This is a guest post by Kourtney Whitehead

One third of all US workers are part of the gig economy—working part-time or full time, as freelance or contract employees. More than 25 million Americans started or are running their own businesses in the last year. And while there are widespread debates about the tangible pluses and minuses for the independent worker themselves, and the economy as a whole, opportunities to work on your own terms have become mainstream, continue to grow, and are here to stay.

Today’s independent workers have a wide variety of skills, backgrounds and needs. They represent everything from a food delivery driver to a freelance attorney to a CEO of a one-person startup. But regardless of background, there’s two things you can count on when you go it alone: your work life will be more unstructured and, often times, lonely.


Here are three tips (derived from lessons learned by Corporate America) to help you meet your unique needs in this new working culture.


1.  Define your Purpose

Most large businesses have a mission, value, and/or purpose statement. They prominently display these messages to help their employees understand what the company stands for and how they hope to make an impact. As an independent worker, you may, or may not, have drafted these things for yourself. And while a clear mission (the what) and values (the how) are important to know, defining your purpose (the why) will have the greatest impact on your daily satisfaction. If you previously worked in a large corporate environment, you probably took for granted how often the meaning of your work was pointed out. As an independent worker, you will have to look for meaning and define purpose yourself. Why does your work matter? Some examples of purpose statements fitting to gig or solo work are: I help people make smart decisions about (fill in the blank); I transport people to the next step of their life’s journey; I make life less stressful for others. Take the time to draft your own purpose statement and place it visibly in the location you work most often or tape it to a corner of your laptop. It will help you feel more connected to the people you routinely interact with and the role you play in their lives.


2. Build a Real-Life Community

The rise of coworking locations like WeWork are an example of the increasing needs of the independent worker for connection. But whether you have the ability to work in one of these environments, or not, you have to be deliberate about building your own community and seeking out face-to-face relationships. The case for and against virtual work lives has been a pendulum swinging back and forth for decades. It’s a critically important, but complicated, business issue for most companies. Virtual work environments increase a worker’s sense of autonomy and flexibility, both major predictors of job satisfaction. But real-life interactions build deeper connections which foster greater creativity, collaboration, and a sense of belonging. The most successful companies have worked to get this balance right because it has a significant effect on their employees’ productivity, and you should too. If you are spending too much time physically alone, consider what alternatives you may have to building a real-life work community. Look into coworking locations (if that’s an option for you), join local business groups, or find meetups in your town for people doing similar work. We are all busy, and this is especially true of the hustle required when working independently, but investing time in building your community will have a major impact on your overall fulfillment.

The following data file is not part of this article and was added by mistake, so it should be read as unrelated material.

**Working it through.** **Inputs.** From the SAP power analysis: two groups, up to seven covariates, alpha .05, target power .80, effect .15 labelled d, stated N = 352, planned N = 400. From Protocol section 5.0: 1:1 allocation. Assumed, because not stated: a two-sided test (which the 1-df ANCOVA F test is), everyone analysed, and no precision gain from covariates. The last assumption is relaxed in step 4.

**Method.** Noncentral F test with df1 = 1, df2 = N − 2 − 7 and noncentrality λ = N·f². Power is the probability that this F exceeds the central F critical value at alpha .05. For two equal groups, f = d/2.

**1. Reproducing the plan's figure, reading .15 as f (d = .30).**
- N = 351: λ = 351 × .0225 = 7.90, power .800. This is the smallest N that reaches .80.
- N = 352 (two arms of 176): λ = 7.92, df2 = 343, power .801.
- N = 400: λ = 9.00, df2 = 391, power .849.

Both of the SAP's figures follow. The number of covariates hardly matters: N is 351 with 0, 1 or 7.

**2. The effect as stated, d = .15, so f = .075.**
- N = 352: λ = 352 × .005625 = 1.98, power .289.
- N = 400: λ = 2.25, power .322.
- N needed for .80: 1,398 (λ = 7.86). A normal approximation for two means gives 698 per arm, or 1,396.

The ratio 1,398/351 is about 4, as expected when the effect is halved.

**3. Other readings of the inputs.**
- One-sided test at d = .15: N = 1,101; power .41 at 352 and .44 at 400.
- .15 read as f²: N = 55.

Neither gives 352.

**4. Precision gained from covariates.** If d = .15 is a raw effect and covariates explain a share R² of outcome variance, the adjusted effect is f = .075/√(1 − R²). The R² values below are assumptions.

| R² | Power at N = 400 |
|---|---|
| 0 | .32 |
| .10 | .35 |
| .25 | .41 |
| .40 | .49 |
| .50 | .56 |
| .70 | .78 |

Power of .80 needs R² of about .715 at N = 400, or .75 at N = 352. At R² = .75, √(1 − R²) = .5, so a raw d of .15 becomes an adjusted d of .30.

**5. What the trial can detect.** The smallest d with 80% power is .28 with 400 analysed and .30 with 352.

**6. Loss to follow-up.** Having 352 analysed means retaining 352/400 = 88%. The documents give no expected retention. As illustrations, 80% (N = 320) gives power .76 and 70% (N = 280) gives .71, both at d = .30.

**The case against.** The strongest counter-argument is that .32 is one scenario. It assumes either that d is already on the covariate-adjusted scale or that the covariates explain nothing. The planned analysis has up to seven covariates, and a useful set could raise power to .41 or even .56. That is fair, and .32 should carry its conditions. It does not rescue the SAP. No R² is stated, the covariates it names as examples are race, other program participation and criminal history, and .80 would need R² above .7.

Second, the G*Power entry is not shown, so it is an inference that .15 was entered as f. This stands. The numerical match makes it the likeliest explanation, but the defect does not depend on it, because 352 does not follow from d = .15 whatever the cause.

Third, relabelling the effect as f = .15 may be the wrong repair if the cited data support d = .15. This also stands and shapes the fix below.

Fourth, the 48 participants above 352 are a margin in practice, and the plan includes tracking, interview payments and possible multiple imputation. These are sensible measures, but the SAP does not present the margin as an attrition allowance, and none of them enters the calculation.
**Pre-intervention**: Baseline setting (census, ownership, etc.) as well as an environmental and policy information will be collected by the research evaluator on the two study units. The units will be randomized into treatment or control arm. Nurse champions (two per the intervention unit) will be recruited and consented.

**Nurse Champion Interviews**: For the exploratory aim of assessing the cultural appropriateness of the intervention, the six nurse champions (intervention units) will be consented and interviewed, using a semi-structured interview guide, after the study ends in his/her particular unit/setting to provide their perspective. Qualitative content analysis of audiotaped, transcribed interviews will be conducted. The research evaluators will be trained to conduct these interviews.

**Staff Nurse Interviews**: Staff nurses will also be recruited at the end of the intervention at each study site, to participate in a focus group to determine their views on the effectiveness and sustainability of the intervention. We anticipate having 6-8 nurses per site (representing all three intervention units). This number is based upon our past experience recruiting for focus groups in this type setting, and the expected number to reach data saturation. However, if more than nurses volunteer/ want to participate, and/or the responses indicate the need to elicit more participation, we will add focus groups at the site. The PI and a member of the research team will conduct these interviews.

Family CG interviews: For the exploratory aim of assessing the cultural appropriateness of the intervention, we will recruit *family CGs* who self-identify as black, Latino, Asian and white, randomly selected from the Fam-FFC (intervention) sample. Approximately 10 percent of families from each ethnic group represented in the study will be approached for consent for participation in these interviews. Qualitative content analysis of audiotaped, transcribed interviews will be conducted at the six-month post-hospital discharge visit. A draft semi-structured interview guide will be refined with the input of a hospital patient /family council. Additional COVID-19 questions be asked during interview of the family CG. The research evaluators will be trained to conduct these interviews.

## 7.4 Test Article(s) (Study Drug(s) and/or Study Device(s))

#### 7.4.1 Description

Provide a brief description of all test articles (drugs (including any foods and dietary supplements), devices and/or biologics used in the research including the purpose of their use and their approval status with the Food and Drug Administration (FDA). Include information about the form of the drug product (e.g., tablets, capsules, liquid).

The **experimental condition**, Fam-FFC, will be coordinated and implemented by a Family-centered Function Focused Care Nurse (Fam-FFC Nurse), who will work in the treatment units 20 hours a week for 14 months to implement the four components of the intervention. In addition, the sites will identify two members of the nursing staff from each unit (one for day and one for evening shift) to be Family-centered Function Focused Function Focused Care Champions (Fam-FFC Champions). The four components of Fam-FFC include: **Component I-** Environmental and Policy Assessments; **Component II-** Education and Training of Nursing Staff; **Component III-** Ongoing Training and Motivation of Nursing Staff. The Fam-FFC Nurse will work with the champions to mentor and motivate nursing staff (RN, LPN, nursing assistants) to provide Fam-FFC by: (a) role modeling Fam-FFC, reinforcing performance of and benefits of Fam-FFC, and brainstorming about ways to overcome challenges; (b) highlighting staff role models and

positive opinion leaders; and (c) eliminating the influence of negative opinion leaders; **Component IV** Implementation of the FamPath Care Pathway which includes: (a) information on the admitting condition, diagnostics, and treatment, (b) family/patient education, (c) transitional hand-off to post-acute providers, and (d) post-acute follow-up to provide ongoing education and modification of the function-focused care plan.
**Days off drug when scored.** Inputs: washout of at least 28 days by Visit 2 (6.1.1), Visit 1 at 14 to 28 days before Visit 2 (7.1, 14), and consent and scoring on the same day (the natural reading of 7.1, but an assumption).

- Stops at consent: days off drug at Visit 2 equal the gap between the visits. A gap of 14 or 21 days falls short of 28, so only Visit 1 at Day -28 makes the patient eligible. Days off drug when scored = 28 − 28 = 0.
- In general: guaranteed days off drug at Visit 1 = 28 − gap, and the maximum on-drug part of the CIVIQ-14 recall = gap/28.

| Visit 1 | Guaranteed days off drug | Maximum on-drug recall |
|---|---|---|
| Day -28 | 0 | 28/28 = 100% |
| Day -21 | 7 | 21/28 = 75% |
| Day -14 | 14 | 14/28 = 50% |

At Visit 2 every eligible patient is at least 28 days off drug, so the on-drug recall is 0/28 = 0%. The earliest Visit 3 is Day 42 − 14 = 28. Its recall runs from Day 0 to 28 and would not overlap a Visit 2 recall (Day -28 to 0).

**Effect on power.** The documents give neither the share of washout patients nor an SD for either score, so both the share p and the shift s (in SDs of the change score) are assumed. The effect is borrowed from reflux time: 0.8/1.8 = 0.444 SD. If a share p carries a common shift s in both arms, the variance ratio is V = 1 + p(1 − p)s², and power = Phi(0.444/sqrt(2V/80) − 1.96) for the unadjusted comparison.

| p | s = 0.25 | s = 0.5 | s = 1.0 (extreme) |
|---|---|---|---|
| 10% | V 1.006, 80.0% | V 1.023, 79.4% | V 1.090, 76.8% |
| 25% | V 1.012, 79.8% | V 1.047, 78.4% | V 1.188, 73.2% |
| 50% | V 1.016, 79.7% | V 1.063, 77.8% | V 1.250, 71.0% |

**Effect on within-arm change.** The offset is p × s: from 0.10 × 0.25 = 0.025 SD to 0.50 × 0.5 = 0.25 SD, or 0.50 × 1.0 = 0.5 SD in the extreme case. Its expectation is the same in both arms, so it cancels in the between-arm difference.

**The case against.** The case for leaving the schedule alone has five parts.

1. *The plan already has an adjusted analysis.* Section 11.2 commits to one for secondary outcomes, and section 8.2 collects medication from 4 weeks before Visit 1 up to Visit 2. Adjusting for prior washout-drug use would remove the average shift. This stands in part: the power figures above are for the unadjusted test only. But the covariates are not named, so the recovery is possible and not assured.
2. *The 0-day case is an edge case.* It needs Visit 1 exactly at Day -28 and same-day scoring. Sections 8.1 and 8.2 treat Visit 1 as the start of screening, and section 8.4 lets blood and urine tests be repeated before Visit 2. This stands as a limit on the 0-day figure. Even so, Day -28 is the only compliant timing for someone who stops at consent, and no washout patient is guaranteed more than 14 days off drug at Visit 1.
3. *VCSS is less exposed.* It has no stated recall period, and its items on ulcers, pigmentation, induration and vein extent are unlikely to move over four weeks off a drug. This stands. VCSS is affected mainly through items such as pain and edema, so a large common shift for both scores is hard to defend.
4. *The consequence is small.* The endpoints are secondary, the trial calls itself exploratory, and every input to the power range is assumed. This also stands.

3. Celebrate your Wins

From company anniversaries to meeting annual sales goals, there are many reasons to throw a party in large corporations. But even the smaller companies tend to have a luncheon or free breakfast to celebrate a milestone. As an independent worker, it can be easy to simply forget to celebrate your work, which may lead to days that feel monotonous and accomplishments that go unrecognized. Depending on your type of work, there may be many occasions worth celebrating – clients landed, engagements ending, specific business goals achieved, or simply honoring your own tenacity by reaching a certain number of hours worked or services delivered. This doesn’t have to be a costly celebration; it can be a special coffee run, a song you play only to acknowledge achievements, or a small treat you spring for. Either way, don’t celebrate alone. Include the people you love in your events and don’t downplay it. Your time and your life matters; whatever you’ve been working on, it deserves to be celebrated.


About the Guest Post Author:

Kourtney Whitehead has focused her career on helping people reach their work goals, from executive searches to counseling to career transitions, through her positions at top executive recruiting firms and consulting companies. Her site,, is an online community focused on supporting the creation of spiritually centered work lives. She is a sought-after speaker and podcast guest. Her new book, Working Whole, shares how to unite spiritual and work life.

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